It's pretty clear that the way to start on that is to start very early, in elementary school and middle school. Kids are naturally curious when they're in second and third and fourth grade. You walk into a classroom and ask if anybody has a question and everybody's hand g'es up. It d'esn't matter what the subject is. They're fascinated by space, by dinosaurs, by the planets, and by lots and lots of things. Just by taking advantage of that natural curiosity, you can start them on a path toward scientific literacy and appreciating that these are interesting topics. Then, as they get older, they'll appreciate that they're important topics.

First of all, I think scientific literacy is extremely important and I think the key to it is starting them in elementary school. And that also addresses the question of addressing both boys and girls. If you start back in elementary school, you'll find that girls are just as apt to be fascinated by science as boys are. They're equally curious. As the get older, various societal pressures set in and more girls lose their interest than boys do. Both boys and girls tend to lose interest in science, but more of the girls lose interest than the boys do. If you can grab them early, you can help fend that off.

 

T.H.E.: In the university setting do you find a gender balance in science, or d'es it tend to be more men?

Dr. Ride: It depends on the specific field. In biology and chemistry, the courses are 50% women. But in physics, the numbers are probably down to 20% at the undergraduate level. In various fields of engineering, that percentage can be even lower. Some fields of engineering are doing relatively well in that regard, but other fields will have around 10% women or even lower in the undergraduate question.

 

T.H.E.: You talked about "grabbing the students early." How do we prepare our students for the information age?

Dr. Ride: We do need to grab them early and in a sense, that is happening. You take the average ten year old and the average adult and the average ten year old is apt to know more about computers than the adult. So in a sense it is happening, but the key is to introduce them to computers and the tools of the information age and make these tools a part of their everyday lives.

Probably one of the most important things in preparing kids for the future is instilling in them a sort of flexibility so that they appreciate the importance of learning new things and new skills throughout their lives. In other words, to get good at learning things. That's one of the things that has become very clear over the last ten years. The world changes very fast and it's going to start changing even faster, so you have to be able to change with it.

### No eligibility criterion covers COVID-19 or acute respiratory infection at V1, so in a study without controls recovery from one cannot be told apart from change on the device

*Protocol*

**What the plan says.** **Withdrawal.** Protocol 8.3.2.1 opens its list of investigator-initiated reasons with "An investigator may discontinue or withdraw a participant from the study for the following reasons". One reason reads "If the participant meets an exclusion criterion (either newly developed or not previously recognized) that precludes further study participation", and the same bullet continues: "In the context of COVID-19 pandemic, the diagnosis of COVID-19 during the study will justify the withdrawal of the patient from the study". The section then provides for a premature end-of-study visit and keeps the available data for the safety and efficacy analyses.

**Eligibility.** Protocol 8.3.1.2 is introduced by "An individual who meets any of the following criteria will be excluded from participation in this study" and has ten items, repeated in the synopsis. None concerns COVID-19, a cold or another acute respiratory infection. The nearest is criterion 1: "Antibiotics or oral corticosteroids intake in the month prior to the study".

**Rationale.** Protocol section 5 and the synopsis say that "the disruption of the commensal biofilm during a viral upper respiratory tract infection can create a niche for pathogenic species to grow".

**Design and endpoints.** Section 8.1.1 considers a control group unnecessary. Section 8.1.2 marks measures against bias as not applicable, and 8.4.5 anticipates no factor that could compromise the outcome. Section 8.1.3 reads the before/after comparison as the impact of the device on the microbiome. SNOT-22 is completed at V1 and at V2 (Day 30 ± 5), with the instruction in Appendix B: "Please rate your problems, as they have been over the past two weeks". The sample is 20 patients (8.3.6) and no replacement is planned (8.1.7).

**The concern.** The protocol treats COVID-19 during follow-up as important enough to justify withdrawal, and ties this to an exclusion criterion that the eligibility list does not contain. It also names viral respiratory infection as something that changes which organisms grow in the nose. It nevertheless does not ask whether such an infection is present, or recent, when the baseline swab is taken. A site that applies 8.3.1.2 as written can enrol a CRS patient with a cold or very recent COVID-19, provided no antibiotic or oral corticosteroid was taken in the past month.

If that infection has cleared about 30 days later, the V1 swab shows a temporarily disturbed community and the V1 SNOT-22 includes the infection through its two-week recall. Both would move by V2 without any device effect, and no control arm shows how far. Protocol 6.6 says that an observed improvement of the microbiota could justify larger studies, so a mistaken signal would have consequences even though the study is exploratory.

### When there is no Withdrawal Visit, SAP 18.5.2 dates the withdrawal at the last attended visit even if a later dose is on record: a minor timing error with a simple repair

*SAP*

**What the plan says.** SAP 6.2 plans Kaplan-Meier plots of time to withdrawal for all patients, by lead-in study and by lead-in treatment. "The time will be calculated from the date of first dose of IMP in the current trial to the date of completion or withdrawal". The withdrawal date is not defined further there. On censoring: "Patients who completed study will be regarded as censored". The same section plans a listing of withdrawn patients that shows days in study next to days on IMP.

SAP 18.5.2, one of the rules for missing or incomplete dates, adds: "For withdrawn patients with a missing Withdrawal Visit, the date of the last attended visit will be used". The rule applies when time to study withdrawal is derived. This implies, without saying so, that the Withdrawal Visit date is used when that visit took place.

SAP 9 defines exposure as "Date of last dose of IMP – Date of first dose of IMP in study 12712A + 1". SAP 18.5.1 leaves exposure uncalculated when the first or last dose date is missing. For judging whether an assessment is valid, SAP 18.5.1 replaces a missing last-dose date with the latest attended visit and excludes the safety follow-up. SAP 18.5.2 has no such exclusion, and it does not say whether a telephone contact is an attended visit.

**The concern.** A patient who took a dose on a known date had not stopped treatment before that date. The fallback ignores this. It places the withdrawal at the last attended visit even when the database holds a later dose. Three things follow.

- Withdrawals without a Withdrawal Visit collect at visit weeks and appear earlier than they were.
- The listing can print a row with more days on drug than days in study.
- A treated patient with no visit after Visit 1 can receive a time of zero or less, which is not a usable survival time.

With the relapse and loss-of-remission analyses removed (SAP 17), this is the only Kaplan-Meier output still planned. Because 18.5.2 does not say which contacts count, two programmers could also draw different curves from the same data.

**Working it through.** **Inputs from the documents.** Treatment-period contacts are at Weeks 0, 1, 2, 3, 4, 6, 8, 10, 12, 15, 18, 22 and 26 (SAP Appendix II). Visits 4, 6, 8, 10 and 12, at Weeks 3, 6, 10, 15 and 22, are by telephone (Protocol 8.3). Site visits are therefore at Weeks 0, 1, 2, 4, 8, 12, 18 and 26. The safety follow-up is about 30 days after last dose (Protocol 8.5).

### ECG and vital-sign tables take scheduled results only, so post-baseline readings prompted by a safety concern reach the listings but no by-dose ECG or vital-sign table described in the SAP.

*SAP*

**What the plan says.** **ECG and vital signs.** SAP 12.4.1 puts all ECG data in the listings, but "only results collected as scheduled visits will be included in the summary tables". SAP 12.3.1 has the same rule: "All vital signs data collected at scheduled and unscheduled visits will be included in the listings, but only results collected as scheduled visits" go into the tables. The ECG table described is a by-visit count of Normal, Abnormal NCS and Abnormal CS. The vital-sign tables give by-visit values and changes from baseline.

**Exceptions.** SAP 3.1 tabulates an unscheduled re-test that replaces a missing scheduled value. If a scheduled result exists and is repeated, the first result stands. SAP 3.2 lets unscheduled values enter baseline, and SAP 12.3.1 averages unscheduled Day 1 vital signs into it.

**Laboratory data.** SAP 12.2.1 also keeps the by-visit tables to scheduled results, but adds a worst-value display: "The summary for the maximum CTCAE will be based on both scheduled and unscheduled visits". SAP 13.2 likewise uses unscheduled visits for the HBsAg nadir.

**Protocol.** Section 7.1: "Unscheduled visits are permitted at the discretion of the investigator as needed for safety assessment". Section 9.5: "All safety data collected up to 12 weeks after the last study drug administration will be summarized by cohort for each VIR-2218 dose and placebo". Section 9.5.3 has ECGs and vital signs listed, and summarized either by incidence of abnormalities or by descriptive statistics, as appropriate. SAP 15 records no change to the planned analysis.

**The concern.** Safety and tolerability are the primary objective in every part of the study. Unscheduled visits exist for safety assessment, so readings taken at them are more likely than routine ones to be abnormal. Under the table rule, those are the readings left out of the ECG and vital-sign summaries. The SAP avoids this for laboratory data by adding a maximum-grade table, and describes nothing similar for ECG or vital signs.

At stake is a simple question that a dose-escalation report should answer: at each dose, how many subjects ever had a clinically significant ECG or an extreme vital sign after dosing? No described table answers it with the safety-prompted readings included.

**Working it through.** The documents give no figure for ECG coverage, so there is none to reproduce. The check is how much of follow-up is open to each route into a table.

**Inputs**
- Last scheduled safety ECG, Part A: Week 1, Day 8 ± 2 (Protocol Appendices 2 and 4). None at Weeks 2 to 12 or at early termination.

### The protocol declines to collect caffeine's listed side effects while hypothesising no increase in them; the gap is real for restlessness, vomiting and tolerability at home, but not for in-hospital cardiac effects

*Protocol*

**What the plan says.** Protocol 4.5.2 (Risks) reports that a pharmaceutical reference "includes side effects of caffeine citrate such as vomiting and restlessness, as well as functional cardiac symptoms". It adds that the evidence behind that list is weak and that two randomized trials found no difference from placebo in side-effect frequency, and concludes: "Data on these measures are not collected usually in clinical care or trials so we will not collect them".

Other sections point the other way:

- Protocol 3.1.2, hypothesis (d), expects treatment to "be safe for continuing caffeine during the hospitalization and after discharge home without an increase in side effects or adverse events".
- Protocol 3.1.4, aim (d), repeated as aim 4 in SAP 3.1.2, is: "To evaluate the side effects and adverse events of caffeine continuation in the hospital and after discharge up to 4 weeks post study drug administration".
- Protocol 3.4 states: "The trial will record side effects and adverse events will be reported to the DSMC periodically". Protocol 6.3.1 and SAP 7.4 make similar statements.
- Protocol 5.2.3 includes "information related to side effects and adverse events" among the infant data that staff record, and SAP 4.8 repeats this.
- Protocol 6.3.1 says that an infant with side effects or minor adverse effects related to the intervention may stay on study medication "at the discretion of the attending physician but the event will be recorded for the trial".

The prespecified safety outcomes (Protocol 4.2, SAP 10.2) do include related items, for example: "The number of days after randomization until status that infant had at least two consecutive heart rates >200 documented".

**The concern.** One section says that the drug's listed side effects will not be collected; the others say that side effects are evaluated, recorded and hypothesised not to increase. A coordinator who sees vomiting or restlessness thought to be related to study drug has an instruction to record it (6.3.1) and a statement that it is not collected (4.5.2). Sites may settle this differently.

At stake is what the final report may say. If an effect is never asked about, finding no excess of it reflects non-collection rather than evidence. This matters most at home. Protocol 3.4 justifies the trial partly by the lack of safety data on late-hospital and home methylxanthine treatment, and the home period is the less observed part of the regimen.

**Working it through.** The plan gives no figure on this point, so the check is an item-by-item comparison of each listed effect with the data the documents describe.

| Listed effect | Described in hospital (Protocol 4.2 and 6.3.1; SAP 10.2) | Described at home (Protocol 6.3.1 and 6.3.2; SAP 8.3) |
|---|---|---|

T.H.E.: How do you think technology can change the delivery of education?

Dr. Ride: You know, I think we're still struggling with that. It's clear that technology is changing the way we live, the way we work, the way we communicate and the way that we can get information and stay in touch. It's potentially going to change the way we educate kids, but I'm not quite sure that we've hit on the most effective way yet.

We're still at the stage of trying to get computers in all the classrooms and to get schools, not just wired, but effectively wired so that they're not getting information over the equivalent of a 1200 baud modem, which is the way that it works in a lot of schools. Just try downloading a nice Web page over something like that.

I think a lot of people have recognized that technology has the potential to revolutionize the way we deliver education, both over long distances and to kids in a classroom, but we're still struggling with the best models of how to do that. There are some really good programs, but they tend not to be too widespread. There are lots of pockets of good teachers who have good ways of doing this, but it's certainly not the norm yet. It's going to take a while until we settle in to the right way to do that.

 

T.H.E.: Certainly many schools are still struggling with getting the computers. Integrating them, then, is another thing entirely.

Dr. Ride: That's right. Also the teachers who have been teaching in the schools for 30 or 35 years didn't grow up with computers. They're at best only a little familiar with them, often only word processing and maybe e-mail. They're just not as familiar with it as some of the younger teachers are, so it's just going to take a while.

 

T.H.E.: How do you integrate technology into your teaching? Has your experience at NASA helped you with this?